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ThyssenKrupp abandons Iran

ThyssenKrupp on Thursday became Germany's latest corporate giant to announce it was pulling out of Iran as part of Western pressure on the Islamic republic over its nuclear programme.

ThyssenKrupp abandons Iran
Photo: DPA

Germany’s largest steelmaker said it would not enter into any new contracts with Iranian customers, with immediate effect, going beyond existing international sanctions focused primarily on Iran’s oil and gas sector.

“By halting business with Iran we are supporting the sanction policies of Germany, the European Union and the United States,” ThyssenKrupp said. “Existing Group interests in Iran are to be terminated as quickly as possible.”

A spokesman for ThyssenKrupp said that the amount of business it did in Iran was “marginal”, representing less than €200 million ($265 million), or 0.5 percent of annual turnover.

Germany was until recently the world’s biggest exporter, selling €3.7 billion worth of goods to Iran alone in 2009. But it has come under pressure for its commercial ties as one of the six powers negotiating with Iran.

At the beginning of the year engineering giant Siemens and insurers Munich Re and Allianz said they were pulling out. Industrial gases firm Linde followed suit earlier this month.

The German government has also reduced to a trickle special export guarantees crucial to firms trading with Iran.

Iran says its nuclear programme is aimed solely at producing electricity but the international community suspects that Tehran wants to arm itself with atomic weapons.

Iran has signalled a new willingness to engage the international community over its nuclear programme. But so far it has failed to meet the terms for talks, and its defiance triggered new UN Security Council sanctions in June.

AFP/mry

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STEEL

German steel giant rejects ‘high cost’ state support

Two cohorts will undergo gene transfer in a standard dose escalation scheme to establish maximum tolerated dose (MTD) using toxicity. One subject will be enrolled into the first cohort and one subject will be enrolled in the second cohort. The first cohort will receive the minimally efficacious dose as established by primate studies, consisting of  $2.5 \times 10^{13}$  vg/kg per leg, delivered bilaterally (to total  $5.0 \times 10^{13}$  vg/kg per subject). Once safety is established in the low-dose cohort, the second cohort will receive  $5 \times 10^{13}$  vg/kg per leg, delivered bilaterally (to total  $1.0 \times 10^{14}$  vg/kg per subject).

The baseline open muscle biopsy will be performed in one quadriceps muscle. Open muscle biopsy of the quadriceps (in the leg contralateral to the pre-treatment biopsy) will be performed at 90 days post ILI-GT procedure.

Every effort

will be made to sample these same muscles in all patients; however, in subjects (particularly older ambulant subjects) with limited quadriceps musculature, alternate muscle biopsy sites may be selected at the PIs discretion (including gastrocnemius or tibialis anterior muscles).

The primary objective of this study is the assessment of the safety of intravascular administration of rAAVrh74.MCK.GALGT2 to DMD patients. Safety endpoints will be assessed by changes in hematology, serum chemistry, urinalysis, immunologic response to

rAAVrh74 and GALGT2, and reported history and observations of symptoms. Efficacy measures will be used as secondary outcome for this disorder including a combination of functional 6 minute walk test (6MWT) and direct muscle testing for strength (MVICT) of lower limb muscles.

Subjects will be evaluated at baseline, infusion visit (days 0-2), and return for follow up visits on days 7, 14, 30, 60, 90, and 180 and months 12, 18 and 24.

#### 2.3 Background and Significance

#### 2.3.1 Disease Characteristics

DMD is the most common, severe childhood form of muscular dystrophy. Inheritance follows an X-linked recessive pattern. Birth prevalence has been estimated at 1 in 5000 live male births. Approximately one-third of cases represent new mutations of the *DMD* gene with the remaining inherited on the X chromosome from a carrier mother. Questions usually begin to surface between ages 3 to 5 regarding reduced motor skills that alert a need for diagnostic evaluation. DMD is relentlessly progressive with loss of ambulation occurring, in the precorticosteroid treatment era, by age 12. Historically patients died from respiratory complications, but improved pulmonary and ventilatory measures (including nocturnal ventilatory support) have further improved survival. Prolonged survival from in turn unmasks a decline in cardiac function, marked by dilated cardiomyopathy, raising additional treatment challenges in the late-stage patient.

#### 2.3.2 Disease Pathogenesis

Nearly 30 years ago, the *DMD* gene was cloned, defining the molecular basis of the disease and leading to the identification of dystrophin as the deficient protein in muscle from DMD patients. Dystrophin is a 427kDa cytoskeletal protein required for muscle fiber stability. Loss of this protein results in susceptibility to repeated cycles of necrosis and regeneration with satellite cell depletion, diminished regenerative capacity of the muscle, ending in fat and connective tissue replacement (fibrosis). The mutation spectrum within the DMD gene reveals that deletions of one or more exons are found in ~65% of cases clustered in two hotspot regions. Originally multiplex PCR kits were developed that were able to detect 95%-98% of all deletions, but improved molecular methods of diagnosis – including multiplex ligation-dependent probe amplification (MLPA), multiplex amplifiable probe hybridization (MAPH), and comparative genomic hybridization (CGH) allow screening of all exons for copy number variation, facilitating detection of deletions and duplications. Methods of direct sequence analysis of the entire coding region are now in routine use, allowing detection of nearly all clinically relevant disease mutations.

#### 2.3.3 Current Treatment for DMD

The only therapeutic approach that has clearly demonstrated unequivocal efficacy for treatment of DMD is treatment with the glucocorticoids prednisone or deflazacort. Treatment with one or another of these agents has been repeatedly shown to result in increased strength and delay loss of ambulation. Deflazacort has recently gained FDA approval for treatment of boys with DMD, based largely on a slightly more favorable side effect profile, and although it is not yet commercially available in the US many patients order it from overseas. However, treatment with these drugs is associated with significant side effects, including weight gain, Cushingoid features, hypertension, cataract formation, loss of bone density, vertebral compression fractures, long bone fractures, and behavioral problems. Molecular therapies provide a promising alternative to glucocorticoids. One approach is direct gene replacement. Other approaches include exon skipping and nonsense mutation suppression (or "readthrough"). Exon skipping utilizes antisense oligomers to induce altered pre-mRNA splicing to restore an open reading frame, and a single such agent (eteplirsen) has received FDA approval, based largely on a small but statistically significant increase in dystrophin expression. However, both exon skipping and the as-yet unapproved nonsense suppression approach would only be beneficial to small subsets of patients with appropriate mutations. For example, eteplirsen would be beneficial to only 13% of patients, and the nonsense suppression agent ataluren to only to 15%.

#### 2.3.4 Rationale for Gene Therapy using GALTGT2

German industrial giant Thyssenkrupp on Friday rejected state participation to support it during the pandemic, an option favoured by unions but judged too costly by management.

German steel giant rejects 'high cost' state support
Thyssenkrupp's offices in Duisberg. Photo: Ina Fassbender / dpa / AFP
“State participation off the table,” Klaus Keysberg, the group's financial director, told the German daily Rheinische Post on Friday.
   
Keysberg blamed “high costs” in the long term of government assistance, “due to the interest payments and the terms of repayment.”
   
Already weakened by years of cut-price competition from China in the steel industry, Thyssenkrupp has further struggled with the effects of the pandemic that caused business activity to plunge.
   
The company said in mid-November it would cut an additional 5,000 jobs as part of its restructuring plan, bringing the total to nearly 11,000, to be spread out over several years.
 
   
Thyssenkrupp chief executive Martina Merz has not ruled out state assistance.
   
The powerful IG Metall union had organised rallies in October to demand a rescue plan from Berlin.
   
But the government was never enthusiastic, despite their acquisition of stakes in the airline Lufthansa and tour operator TUI, which also had business ravaged by Covid-19.
   
“I don't believe that nationalisation is the right response at the moment,” Germany's Economy Minister Peter Altmaier said in October on Thyssenkrupp.   
 
But national and regional governments favour more traditional aid structures, such as subsidies, or moves to convert to production of so-called green steel.
   
Discussions will continue to find alternatives.
   
A takeover of Thyssenkrupp's steel activities is still on the cards. British steel giant Liberty, founded by industrialist Sanjeev Gupta, launched a takeover bid in October.
   
Discussions are also underway with Sweden's SSAB and India's Tata Steel.
   
An alliance with fellow German steelmaker Salzgitter to create a national steel champion is also being considered. But these options won't be decided until “spring 2021”, Thyssenkrupp said.
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